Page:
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University of Wisconsin-Madison

New Assistant Professor Advances Toxicology Research and Education

Heather Barkholtz
Heather Barkholtz, assistant professor in the School of Pharmacy's Pharmaceutical Sciences Division.

In a joint role, Heather Barkholtz joins the School of Pharmacy and the Wisconsin State Laboratory of Hygiene

By Katie Ginder-Vogel

A new faculty position at the University of Wisconsin–Madison School of Pharmacy is set to expand the School’s expertise in toxicology and enhance its relationship with the Wisconsin State Laboratory of Hygiene (WSLH), the state’s public health laboratory and a part of UW–Madison.

In a joint role with the WSLH, Heather Barkholtz is joining the School of Pharmacy’s Pharmaceutical Sciences Division as an assistant professor, bringing a focus on surveillance for drugs of abuse, such as cannabinoids and psychoactive drugs.

“Through her joint appointment, Dr. Barkholtz will serve as an important bridge linking the research expertise of our School’s faculty and staff and the cutting-edge analytical capabilities of the WSLH with its state-of-the-art equipment and expert scientists,” said School of Pharmacy Dean Steve Swanson. “She is a chemist with a transdisciplinary background in chemistry, nanotechnology, materials science, and forensic toxicology.” 

“Through her joint appointment, Dr. Barkholtz will serve as an important bridge linking the research expertise of our School’s faculty and staff and the cutting-edge analytical capabilities of the WSLH with its state-of-the-art equipment and expert scientists.”
—Steve Swanson

Barkholtz’s faculty position enhances collaboration between the WSLH and the School of Pharmacy to advance innovation in opioid and drug abuse surveillance and foster translational research, teaching, and outreach that support public health surveillance and testing.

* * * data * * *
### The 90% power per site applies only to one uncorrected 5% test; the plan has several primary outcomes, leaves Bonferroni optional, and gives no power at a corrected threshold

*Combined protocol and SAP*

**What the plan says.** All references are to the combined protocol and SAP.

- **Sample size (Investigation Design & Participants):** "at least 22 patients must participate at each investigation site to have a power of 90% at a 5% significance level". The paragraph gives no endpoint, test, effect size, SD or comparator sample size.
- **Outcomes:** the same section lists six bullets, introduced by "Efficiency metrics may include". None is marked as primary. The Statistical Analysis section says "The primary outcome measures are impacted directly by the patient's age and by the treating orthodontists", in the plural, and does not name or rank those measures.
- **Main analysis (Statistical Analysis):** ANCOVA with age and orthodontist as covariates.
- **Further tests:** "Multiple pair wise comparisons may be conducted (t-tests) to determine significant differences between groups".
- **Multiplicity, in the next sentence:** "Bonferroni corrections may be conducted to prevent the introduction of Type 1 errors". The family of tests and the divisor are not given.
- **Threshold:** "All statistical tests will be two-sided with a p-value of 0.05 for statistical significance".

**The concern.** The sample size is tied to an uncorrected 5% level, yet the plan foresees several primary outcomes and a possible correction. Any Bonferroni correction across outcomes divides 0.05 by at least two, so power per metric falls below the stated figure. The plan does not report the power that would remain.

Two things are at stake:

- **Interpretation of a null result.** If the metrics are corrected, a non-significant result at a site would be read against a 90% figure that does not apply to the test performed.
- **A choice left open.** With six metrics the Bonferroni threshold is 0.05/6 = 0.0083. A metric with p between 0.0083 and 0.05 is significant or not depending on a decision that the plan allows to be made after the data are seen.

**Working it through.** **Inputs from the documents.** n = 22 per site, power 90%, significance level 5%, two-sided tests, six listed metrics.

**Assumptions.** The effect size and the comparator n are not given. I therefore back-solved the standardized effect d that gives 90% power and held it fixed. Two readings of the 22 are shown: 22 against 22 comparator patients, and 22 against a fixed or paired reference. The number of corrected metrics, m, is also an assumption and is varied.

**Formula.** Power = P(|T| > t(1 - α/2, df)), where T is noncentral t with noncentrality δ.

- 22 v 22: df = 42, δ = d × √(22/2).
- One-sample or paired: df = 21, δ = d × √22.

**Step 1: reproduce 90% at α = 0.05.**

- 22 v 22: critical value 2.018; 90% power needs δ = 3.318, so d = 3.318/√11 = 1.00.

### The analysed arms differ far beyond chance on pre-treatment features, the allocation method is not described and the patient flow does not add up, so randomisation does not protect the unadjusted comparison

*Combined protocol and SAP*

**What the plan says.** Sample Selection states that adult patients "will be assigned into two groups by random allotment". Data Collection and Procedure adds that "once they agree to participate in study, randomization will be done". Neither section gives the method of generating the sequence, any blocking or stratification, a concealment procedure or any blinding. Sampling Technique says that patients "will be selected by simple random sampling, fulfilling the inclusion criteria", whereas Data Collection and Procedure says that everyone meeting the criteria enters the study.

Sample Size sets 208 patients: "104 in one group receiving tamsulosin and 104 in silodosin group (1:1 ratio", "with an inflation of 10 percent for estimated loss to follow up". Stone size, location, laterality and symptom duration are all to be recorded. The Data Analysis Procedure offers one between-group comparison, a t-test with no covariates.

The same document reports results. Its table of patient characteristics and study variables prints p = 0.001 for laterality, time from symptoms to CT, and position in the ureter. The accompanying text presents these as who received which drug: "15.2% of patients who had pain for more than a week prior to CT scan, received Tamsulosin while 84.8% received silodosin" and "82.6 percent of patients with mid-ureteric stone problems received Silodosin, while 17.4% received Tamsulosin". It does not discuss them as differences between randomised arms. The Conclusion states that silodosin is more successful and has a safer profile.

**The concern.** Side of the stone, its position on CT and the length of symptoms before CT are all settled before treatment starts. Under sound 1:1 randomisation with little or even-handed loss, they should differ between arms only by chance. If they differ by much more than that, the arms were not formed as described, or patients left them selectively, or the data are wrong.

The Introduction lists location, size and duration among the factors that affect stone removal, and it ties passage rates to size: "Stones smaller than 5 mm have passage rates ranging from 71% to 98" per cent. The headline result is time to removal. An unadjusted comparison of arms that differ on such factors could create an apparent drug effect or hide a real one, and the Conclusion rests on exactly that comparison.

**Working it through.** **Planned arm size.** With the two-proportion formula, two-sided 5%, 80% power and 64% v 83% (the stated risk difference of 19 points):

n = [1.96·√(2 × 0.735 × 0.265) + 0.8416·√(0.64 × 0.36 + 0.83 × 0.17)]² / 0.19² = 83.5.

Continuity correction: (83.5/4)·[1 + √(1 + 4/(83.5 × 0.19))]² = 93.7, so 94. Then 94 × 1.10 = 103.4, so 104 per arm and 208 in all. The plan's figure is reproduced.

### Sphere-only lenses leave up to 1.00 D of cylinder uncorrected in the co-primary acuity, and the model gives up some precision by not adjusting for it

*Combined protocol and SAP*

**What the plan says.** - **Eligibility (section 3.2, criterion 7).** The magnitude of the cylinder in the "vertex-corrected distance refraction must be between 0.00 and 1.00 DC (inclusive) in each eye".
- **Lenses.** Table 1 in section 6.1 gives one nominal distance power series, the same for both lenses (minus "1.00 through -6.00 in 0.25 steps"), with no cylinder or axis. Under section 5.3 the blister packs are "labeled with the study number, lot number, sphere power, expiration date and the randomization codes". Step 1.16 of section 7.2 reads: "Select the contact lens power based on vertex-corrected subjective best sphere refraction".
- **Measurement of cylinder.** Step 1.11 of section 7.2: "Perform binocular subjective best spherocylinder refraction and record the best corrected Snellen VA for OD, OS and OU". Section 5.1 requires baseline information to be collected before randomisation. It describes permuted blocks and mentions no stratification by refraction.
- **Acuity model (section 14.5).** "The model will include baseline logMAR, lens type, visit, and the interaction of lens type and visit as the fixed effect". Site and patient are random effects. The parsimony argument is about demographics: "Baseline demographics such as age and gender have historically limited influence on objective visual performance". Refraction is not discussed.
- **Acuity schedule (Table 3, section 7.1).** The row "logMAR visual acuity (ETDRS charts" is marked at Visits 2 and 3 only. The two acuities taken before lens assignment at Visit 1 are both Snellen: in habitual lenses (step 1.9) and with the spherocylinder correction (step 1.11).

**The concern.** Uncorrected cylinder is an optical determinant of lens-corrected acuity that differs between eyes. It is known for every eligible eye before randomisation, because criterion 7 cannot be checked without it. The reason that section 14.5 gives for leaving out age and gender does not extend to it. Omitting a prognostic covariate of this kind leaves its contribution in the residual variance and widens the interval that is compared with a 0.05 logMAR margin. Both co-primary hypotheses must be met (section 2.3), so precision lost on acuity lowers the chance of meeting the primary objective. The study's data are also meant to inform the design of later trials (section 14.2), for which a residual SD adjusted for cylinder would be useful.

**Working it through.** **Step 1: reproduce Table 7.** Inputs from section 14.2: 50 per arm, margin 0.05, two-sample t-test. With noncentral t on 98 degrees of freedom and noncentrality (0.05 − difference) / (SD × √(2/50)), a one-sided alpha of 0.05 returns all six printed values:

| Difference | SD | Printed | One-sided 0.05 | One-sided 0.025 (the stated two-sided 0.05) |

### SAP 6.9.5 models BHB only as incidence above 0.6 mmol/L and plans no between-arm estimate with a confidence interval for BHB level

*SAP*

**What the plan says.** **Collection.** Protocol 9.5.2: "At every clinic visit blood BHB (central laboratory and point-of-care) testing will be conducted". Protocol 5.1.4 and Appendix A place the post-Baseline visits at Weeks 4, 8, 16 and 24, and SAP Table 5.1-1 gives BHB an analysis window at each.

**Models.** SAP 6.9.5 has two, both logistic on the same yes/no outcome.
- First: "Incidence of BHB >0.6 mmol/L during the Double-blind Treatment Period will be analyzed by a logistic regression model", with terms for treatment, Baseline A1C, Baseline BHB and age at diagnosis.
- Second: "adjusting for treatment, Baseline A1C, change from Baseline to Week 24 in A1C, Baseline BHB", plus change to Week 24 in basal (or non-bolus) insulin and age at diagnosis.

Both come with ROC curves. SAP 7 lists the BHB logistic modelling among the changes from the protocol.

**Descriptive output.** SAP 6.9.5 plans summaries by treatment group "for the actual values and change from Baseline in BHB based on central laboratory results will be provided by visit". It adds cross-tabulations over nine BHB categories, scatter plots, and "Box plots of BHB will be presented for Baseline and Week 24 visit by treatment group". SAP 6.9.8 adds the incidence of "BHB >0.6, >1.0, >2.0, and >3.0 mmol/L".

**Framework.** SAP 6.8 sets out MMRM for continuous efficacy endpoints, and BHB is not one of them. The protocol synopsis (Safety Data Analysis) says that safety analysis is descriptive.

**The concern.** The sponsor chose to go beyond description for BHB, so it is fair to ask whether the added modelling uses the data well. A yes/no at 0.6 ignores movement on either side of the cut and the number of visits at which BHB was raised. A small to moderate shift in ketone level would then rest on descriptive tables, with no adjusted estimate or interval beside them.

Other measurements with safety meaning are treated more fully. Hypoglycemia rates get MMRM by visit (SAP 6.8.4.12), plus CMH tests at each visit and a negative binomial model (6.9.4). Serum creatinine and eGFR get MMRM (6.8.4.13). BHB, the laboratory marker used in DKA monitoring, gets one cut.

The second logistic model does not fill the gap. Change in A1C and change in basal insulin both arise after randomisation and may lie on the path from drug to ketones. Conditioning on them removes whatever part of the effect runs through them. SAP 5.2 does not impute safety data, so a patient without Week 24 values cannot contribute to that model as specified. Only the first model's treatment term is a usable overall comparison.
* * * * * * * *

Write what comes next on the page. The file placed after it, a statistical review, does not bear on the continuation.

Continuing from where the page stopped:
“The Hygiene Lab has state-of-the-art forensic toxicology instrumentation and expert clinicians, and the School of Pharmacy has a world-class drug discovery and drug action research program,” says Barkholtz. “I hope to bring elements from both arms together for a complementary approach to drugs of abuse.” 

Drug surveillance research

Barkholtz holds a bachelor’s degree in chemistry from UW–Oshkosh, a PhD in chemistry with an emphasis in nanotechnology from Northern Illinois University, and conducted a postdoctoral fellowship at Sandia National Labs in Albuquerque, New Mexico. For the past four years, she has served as the chief of the Chemical Testing Section in the Wisconsin Department of Transportation Division of State Patrol. 

Jeff Johnson and Amy Miles
Jeff Johnson, professor in the School of Pharmacy’s Pharmaceutical Sciences Division and director of the Pharmacology and Toxicology program, and Amy Miles, director of forensic toxicology at the Wisconsin State Lab of Hygiene.

“I plan to use my analytical chemistry background to develop and validate novel techniques to detect drugs of abuse,” says Barkholtz. Her research at the WSLH will focus on developing tools that toxicologists and first responders can use to recognize and understand a wider swath of cannabinoids and synthetic drugs, as well as creating new ways to detect which drugs may have been ingested.

“My research in the Division of State Patrol gave me a great lens for first responders’ perspectives, and there are gaps in the tools they have at the roadside to help people,” she says. “To close that gap, I’m hoping to scope the prevalence and action of cannabinoids beyond delta-9-THC and CBD.”

Barkholtz also plans to look at novel psychoactive substances. When new synthetic drugs appear on the street, there is no analytical data, standards, or studies about their adverse effects, which is a major challenge to toxicologists, she says.